Skip to main content
Canada’s most-awarded newsroom for a reason
Enjoy unlimited digital access
$1.99
per week
for 24 weeks
Canada’s most-awarded newsroom for a reason
$1.99
per week
for 24 weeks
// //

Mark Barlet, President of the AbleGamers Foundation, right, started the foundation in 2005 after seeing how difficult, expensive and frustrating it can be to experience the pleasures that many gamers take for granted. “These are real-life things for us.”

Disabled Canadians gamers are finally getting a chance to try-before-they-buy with the opening of the Accessibility Arcade at the University of Toronto starting April 26.

Housed in the Semaphore Research Cluster at the university's Robarts Library, the Arcade will showcase the latest technology and controllers that allow people with disabilities to play popular console and PC games such as Call of Duty or Assassin's Creed. After this weekend's public open house, the permanent installation will be accessible by appointment (for this weekend's event you can register here).

"This is a testament to the university's commitment to people with disabilities in Canada," says Mark Barlet, founder of the AbleGamers Foundation, the West Virginia-based charity behind the Arcade.

Story continues below advertisement

Custom-made controllers for gamers with such disabilities as cerebral palsy or multiple sclerosis are expensive, often running between $400 and $900. Mr. Barlet says he has received many e-mails from people who have bought the controllers, only to find that they don't fit their specific needs.

"Our biggest fear as an organization was that someone would see a video on the web, drop all that money and then get it in their house and not be able to use it," he says. "Being disabled is kind of expensive and many people are on fixed incomes, so these are luxury goods."

At the Arcade, specially trained staff will assess individual gamers' needs and advise them on the best equipment to buy, which can also include special software for sensory issues.

Mr. Barlet's backgound fuels his mission: He is an avid gamer, a disabled war vet and has a sister with MS. He started AbleGamers in 2005 after seeing how difficult, expensive and frustrating it can be to experience the pleasures that many gamers take for granted. "These are real-life things for us."

The first Accessibility Arcade opened in 2012 at the Martin Luther King Jr. public library in Washington, D.C., with the new Toronto installation the first one outside the United States.

AbleGamers estimates about one in five American gamers, or about 65 million, have some sort of disability, with a similar ratio likely in Canada.

The organization favours Xbox and PC games because those platforms tend to work better with accessibility technology.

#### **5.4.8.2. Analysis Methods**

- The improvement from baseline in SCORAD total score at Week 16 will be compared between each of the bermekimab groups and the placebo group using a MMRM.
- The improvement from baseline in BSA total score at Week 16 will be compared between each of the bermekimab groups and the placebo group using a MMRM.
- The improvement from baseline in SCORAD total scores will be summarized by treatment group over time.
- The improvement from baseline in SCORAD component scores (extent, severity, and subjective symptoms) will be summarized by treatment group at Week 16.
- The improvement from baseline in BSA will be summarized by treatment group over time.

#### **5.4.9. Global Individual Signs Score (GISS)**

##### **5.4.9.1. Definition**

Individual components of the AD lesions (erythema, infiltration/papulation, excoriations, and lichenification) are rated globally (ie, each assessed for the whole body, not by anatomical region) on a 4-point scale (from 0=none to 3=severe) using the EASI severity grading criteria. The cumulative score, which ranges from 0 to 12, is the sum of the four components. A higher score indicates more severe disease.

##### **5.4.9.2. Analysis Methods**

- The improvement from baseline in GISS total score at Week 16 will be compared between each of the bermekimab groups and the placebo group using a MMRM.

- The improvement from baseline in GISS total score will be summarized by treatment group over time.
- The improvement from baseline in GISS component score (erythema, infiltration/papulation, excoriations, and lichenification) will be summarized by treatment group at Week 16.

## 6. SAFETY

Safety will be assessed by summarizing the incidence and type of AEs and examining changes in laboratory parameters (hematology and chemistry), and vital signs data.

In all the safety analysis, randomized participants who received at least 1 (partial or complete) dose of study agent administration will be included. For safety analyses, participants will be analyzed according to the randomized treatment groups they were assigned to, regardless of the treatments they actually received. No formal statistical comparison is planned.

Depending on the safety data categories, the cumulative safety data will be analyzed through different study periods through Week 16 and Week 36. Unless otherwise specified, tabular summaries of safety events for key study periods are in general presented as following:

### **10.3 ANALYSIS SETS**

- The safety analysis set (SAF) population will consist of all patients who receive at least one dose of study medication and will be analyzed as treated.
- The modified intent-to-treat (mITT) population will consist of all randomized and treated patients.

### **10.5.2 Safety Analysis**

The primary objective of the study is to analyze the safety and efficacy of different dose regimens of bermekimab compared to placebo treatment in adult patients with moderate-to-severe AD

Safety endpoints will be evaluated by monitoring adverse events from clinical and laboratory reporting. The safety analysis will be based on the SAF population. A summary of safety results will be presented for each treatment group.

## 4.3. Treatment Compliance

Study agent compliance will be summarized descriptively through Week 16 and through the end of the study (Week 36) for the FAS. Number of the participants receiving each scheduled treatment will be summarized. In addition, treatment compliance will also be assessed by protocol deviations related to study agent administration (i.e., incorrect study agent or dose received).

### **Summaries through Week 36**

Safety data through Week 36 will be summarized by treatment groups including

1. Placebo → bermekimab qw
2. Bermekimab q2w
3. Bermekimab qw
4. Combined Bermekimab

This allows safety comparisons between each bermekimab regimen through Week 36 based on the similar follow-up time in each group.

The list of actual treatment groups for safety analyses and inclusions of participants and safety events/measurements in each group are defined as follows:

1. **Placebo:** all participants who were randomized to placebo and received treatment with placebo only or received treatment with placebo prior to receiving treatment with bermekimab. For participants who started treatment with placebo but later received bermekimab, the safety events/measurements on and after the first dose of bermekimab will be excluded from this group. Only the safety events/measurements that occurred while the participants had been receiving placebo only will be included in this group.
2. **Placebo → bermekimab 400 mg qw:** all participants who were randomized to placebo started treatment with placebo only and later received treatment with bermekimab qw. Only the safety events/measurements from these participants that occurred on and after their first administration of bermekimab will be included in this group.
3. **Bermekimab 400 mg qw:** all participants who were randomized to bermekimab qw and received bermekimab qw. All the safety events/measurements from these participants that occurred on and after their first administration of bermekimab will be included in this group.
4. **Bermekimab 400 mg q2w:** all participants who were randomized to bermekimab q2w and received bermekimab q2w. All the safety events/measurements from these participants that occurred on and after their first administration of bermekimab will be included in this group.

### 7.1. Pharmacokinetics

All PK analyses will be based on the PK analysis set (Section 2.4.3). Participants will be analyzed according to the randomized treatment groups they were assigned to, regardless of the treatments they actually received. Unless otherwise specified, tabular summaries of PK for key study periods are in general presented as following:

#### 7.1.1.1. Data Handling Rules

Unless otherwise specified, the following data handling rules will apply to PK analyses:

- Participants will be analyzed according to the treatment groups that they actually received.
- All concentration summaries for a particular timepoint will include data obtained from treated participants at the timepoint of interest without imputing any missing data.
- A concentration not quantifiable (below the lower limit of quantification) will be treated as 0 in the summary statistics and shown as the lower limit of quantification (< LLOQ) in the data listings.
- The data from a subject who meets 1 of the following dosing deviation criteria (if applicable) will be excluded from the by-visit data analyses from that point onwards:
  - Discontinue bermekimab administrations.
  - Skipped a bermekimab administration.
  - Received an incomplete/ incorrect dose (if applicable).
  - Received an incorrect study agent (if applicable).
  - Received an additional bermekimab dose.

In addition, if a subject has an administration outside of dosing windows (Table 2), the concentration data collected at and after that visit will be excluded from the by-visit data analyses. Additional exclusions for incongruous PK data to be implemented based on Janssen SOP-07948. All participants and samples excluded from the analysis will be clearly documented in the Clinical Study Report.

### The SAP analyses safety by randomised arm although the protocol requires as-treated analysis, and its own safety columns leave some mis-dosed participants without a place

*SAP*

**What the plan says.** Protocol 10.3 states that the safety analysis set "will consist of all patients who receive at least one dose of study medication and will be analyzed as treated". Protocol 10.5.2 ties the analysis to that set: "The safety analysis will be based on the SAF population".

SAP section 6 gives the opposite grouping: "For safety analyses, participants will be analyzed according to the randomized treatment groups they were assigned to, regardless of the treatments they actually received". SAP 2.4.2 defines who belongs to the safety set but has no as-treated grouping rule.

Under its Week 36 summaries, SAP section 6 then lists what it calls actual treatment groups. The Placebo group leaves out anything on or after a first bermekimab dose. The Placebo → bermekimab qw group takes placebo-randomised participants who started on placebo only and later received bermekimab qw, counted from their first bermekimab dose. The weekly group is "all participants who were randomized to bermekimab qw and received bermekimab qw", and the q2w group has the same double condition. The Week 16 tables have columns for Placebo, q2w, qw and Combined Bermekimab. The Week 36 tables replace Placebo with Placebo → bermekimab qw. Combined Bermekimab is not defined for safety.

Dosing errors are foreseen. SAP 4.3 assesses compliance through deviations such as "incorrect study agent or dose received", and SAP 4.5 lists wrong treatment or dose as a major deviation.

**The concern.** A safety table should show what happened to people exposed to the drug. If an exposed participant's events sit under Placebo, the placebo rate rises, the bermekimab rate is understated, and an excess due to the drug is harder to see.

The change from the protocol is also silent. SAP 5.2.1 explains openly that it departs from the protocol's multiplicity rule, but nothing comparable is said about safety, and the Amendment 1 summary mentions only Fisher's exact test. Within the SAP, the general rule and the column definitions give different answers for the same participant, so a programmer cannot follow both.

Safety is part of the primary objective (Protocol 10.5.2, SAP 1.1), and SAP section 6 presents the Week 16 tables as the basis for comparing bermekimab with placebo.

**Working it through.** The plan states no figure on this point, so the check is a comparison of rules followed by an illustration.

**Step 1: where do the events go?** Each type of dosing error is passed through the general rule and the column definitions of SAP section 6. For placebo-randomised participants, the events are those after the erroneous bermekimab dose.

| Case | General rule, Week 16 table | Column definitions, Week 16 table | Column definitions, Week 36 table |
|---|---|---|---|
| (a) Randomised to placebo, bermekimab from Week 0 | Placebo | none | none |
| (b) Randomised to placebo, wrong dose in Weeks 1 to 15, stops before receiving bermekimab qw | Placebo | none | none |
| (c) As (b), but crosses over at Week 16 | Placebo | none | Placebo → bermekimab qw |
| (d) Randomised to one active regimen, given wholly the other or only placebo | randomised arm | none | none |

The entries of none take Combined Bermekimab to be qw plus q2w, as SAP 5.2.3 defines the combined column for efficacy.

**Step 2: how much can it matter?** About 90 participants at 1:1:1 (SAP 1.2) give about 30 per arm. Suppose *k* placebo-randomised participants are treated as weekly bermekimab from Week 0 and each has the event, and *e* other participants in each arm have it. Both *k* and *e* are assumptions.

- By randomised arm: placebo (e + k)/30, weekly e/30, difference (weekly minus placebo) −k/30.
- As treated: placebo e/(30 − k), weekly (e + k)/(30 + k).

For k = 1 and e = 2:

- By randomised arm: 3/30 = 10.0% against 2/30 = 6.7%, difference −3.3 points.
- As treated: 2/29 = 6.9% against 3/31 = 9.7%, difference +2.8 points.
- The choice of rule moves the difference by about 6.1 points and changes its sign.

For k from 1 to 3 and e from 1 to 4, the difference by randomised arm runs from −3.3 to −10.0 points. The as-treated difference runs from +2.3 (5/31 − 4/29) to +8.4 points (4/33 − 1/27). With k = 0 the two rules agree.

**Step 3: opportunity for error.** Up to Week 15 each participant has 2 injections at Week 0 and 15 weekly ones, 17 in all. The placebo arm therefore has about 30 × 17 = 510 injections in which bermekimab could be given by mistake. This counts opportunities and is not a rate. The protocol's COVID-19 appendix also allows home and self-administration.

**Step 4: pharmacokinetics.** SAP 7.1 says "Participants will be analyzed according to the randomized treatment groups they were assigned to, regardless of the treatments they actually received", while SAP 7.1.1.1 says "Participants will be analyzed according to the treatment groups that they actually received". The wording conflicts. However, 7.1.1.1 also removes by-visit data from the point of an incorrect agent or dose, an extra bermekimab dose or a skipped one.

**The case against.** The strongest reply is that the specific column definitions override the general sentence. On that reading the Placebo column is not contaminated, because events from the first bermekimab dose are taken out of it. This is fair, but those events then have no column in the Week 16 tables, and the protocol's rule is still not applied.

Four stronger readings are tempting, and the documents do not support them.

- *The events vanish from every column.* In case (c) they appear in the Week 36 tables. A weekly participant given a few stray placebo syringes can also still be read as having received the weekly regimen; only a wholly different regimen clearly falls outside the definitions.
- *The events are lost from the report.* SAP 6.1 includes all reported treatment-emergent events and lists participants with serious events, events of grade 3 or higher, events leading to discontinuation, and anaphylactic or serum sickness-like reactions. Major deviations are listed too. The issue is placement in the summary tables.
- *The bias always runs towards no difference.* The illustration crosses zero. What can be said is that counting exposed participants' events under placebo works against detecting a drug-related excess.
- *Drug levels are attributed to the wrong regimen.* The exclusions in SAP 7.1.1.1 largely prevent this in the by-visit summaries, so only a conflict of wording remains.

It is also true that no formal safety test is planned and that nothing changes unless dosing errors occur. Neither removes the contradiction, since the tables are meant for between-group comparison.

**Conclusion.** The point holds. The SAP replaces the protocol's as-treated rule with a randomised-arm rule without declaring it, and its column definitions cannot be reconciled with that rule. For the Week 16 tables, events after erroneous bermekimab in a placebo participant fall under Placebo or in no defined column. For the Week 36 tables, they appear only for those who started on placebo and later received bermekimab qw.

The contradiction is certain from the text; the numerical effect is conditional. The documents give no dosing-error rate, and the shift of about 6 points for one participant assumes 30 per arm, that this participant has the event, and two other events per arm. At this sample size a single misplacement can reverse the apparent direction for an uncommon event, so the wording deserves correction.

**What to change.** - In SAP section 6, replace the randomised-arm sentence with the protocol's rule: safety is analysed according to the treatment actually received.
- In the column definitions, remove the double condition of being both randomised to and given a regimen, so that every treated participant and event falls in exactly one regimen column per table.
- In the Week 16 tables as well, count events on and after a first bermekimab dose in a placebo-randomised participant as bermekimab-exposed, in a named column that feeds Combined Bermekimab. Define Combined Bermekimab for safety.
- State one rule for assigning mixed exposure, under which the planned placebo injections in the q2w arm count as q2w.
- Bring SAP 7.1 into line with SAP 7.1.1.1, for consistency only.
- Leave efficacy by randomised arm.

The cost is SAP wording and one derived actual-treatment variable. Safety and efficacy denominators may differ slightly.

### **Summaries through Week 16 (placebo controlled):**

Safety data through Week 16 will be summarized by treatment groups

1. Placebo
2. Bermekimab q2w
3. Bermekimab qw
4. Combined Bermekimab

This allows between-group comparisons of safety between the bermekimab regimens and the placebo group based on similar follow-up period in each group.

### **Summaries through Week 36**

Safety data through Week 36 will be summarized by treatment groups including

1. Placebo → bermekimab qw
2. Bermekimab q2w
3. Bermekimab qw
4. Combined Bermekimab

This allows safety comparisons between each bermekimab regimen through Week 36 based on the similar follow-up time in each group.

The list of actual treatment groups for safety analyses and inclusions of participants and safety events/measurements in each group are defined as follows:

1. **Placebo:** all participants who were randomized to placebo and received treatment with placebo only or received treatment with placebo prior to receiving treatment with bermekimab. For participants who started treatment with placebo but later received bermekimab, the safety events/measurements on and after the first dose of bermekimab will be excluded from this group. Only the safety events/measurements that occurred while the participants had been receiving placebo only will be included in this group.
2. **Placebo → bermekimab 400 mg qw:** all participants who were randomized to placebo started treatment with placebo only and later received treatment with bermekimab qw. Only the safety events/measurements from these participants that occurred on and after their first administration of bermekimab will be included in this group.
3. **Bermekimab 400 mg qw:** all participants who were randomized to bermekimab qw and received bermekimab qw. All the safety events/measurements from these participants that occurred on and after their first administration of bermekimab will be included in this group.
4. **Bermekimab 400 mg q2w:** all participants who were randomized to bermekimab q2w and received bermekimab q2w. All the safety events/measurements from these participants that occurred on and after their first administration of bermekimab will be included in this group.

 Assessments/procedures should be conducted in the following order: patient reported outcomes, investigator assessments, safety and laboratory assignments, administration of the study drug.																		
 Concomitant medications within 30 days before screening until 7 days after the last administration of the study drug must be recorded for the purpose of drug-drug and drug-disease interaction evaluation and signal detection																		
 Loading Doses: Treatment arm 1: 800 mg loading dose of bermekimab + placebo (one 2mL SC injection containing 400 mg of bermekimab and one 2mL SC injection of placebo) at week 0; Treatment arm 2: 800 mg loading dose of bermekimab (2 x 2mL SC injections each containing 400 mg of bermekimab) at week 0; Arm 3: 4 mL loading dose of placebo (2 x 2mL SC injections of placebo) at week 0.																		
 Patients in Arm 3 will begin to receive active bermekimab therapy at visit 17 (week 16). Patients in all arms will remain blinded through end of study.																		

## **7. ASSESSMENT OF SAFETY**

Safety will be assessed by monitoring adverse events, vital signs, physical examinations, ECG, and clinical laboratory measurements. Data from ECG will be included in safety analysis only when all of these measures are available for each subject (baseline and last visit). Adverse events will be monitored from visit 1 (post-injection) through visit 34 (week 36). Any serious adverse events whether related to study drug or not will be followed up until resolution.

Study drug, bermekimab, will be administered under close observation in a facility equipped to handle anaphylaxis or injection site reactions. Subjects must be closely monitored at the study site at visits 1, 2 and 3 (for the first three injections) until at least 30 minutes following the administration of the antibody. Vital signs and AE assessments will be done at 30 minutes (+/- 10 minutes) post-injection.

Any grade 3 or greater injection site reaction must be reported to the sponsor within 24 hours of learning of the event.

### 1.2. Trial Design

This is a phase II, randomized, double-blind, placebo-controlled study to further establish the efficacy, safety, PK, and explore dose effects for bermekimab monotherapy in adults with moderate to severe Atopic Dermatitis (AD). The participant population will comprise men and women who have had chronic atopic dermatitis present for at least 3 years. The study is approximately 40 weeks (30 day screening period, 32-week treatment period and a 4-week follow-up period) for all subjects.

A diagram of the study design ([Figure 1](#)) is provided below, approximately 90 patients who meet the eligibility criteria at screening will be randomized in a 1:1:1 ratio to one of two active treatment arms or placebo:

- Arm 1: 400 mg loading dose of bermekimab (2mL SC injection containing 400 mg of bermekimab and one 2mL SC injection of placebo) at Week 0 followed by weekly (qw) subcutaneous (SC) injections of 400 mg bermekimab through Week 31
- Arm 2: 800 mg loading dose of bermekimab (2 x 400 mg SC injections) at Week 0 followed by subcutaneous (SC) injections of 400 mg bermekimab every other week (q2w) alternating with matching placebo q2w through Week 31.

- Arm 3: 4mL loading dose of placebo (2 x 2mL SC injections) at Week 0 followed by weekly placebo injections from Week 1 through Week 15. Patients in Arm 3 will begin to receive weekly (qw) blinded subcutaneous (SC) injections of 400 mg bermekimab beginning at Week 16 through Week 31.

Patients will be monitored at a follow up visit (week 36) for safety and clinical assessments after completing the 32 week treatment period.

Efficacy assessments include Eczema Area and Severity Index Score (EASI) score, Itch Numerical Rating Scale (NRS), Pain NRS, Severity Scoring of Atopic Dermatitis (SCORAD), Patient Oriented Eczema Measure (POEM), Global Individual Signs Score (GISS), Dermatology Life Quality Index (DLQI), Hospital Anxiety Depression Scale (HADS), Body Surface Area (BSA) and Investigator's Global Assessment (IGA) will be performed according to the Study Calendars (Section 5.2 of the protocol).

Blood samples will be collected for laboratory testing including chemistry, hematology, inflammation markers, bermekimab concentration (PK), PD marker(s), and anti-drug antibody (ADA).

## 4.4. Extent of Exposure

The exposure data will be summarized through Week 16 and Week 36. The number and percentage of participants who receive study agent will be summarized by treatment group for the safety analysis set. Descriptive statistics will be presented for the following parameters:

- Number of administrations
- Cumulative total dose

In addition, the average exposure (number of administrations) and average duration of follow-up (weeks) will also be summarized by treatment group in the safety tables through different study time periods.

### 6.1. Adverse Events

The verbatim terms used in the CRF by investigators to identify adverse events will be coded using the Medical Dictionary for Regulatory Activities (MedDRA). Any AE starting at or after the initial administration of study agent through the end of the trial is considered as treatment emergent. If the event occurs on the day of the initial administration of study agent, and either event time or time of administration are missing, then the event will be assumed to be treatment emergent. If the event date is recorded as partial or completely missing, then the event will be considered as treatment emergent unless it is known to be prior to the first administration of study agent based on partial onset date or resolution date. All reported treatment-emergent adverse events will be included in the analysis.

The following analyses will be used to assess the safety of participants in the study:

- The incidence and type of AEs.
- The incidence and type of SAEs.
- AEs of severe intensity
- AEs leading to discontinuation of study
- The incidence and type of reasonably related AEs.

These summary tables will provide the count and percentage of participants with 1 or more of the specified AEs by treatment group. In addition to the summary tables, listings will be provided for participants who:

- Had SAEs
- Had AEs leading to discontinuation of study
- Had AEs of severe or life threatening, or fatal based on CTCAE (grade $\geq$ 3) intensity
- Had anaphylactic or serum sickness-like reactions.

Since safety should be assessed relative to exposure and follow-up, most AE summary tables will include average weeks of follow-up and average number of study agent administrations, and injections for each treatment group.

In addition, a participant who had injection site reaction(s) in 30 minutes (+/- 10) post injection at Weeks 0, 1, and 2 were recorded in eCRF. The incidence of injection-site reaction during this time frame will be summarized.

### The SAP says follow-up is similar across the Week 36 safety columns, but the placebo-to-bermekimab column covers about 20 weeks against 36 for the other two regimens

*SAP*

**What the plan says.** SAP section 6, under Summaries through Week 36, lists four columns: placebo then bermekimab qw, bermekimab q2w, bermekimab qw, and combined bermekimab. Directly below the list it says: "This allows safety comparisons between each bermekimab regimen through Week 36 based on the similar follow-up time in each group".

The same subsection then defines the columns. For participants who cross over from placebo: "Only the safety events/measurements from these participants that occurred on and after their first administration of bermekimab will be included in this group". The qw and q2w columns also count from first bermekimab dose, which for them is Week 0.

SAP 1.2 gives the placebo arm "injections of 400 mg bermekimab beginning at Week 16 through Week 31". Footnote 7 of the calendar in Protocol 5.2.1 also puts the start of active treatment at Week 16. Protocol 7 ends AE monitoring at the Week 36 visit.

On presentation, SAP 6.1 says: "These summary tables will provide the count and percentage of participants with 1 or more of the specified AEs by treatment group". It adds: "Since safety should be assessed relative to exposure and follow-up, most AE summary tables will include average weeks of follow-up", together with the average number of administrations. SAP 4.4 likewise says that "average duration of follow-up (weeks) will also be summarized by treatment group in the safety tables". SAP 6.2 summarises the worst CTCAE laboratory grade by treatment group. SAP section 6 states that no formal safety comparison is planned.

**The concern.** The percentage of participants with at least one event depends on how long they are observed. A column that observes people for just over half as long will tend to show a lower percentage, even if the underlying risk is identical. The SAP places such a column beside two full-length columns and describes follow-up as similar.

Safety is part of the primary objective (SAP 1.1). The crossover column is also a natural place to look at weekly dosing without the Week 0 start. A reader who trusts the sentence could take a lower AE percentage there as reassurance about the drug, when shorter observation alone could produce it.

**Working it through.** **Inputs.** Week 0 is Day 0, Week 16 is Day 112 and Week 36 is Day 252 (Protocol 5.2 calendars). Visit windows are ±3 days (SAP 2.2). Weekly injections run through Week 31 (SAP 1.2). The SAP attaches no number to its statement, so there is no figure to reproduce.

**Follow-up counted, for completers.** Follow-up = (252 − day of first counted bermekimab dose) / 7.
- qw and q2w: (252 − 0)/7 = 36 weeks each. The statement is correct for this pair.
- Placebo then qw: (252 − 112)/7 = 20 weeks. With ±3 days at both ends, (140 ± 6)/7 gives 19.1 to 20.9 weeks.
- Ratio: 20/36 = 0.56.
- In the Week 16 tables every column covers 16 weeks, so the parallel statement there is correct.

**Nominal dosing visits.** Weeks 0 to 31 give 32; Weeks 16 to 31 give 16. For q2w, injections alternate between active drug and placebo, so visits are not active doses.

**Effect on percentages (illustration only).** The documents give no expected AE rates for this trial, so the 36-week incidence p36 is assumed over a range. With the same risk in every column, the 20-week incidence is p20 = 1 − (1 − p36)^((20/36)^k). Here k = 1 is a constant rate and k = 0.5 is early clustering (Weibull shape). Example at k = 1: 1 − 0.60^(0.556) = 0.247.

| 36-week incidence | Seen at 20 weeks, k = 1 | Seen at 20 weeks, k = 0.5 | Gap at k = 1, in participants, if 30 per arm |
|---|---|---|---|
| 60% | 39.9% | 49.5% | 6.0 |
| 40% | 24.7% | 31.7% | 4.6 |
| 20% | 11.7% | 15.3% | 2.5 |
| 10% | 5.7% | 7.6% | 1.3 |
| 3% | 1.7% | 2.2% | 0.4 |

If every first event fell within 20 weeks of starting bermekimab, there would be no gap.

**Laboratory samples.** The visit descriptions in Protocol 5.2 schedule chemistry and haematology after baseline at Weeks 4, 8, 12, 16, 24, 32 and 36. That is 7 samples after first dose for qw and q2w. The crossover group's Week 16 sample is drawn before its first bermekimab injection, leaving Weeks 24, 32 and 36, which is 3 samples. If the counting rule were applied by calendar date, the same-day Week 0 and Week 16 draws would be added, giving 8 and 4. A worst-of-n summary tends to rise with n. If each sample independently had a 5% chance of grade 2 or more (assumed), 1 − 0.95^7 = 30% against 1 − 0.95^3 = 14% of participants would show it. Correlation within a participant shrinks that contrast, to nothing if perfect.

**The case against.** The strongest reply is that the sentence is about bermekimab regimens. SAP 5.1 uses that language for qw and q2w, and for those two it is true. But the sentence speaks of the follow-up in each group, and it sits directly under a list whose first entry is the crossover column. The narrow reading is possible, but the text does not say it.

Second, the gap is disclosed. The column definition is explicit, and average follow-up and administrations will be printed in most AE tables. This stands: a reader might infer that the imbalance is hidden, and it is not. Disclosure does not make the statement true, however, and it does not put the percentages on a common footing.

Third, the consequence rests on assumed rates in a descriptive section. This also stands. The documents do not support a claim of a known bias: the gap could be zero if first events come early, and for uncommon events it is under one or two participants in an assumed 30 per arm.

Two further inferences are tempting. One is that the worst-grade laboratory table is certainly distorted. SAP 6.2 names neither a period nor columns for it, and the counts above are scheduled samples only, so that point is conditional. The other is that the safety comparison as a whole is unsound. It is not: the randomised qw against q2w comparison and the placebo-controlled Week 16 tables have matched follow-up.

Story continues below advertisement

"PlayStation had a tendency in the past to break accessible controllers through software upgrades," Mr. Barlet says. "Until we can get some sort of agreement from PlayStation to stop doing that, we don't recommend bringing them into a more public space because you're just asking for frustration, unfortunately."

Your Globe

Build your personal news feed

  1. Follow topics and authors relevant to your reading interests.
  2. Check your Following feed daily, and never miss an article. Access your Following feed from your account menu at the top right corner of every page.

Follow the author of this article:

View more suggestions in Following Read more about following topics and authors
Report an error Editorial code of conduct
Due to technical reasons, we have temporarily removed commenting from our articles. We hope to have this fixed soon. Thank you for your patience. If you are looking to give feedback on our new site, please send it along to feedback@globeandmail.com. If you want to write a letter to the editor, please forward to letters@globeandmail.com.

Welcome to The Globe and Mail’s comment community. This is a space where subscribers can engage with each other and Globe staff. Non-subscribers can read and sort comments but will not be able to engage with them in any way. Click here to subscribe.

If you would like to write a letter to the editor, please forward it to letters@globeandmail.com. Readers can also interact with The Globe on Facebook and Twitter .

Welcome to The Globe and Mail’s comment community. This is a space where subscribers can engage with each other and Globe staff. Non-subscribers can read and sort comments but will not be able to engage with them in any way. Click here to subscribe.

If you would like to write a letter to the editor, please forward it to letters@globeandmail.com. Readers can also interact with The Globe on Facebook and Twitter .

Welcome to The Globe and Mail’s comment community. This is a space where subscribers can engage with each other and Globe staff.

We aim to create a safe and valuable space for discussion and debate. That means:

  • Treat others as you wish to be treated
  • Criticize ideas, not people
  • Stay on topic
  • Avoid the use of toxic and offensive language
  • Flag bad behaviour

If you do not see your comment posted immediately, it is being reviewed by the moderation team and may appear shortly, generally within an hour.

We aim to have all comments reviewed in a timely manner.

Comments that violate our community guidelines will not be posted.

UPDATED: Read our community guidelines here

Discussion loading ...

To view this site properly, enable cookies in your browser. Read our privacy policy to learn more.
How to enable cookies